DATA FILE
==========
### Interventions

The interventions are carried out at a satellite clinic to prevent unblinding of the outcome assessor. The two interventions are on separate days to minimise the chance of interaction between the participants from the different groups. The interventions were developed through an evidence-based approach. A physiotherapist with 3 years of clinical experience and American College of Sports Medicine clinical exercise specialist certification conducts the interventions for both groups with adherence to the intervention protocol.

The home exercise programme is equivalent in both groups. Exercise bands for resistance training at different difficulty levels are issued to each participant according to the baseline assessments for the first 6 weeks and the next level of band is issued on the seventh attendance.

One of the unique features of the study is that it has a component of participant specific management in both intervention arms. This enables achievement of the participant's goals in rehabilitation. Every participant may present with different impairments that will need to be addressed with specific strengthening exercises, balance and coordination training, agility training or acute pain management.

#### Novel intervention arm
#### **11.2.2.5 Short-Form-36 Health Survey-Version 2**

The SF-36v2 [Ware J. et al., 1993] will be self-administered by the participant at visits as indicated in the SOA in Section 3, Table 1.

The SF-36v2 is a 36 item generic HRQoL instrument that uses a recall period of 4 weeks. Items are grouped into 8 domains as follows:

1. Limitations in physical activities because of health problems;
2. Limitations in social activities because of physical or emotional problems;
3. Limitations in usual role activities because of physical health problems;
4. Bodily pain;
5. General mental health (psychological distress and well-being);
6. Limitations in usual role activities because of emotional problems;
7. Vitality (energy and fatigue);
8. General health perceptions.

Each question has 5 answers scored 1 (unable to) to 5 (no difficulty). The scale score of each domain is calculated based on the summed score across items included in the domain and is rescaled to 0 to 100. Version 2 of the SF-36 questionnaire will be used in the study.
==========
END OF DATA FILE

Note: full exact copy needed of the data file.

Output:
### Interventions

The interventions are carried out at a satellite clinic to prevent unblinding of the outcome assessor. The two interventions are on separate days to minimise the chance of interaction between the participants from the different groups. The interventions were developed through an evidence-based approach. A physiotherapist with 3 years of clinical experience and American College of Sports Medicine clinical exercise specialist certification conducts the interventions for both groups with adherence to the intervention protocol.

The home exercise programme is equivalent in both groups. Exercise bands for resistance training at different difficulty levels are issued to each participant according to the baseline assessments for the first 6 weeks and the next level of band is issued on the seventh attendance.

One of the unique features of the study is that it has a component of participant specific management in both intervention arms. This enables achievement of the participant's goals in rehabilitation. Every participant may present with different impairments that will need to be addressed with specific strengthening exercises, balance and coordination training, agility training or acute pain management.

#### Novel intervention arm
#### **11.2.2.5 Short-Form-36 Health Survey-Version 2**

The SF-36v2 [Ware J. et al., 1993] will be self-administered by the participant at visits as indicated in the SOA in Section 3, Table 1.

The SF-36v2 is a 36 item generic HRQoL instrument that uses a recall period of 4 weeks. Items are grouped into 8 domains as follows:

1. Limitations in physical activities because of health problems;
2. Limitations in social activities because of physical or emotional problems;
3. Limitations in usual role activities because of physical health problems;
4. Bodily pain;
5. General mental health (psychological distress and well-being);
6. Limitations in usual role activities because of emotional problems;
7. Vitality (energy and fatigue);
8. General health perceptions.

Each question has 5 answers scored 1 (unable to) to 5 (no difficulty). The scale score of each domain is calculated based on the summed score across items included in the domain and is rescaled to 0 to 100. Version 2 of the SF-36 questionnaire will be used in the study.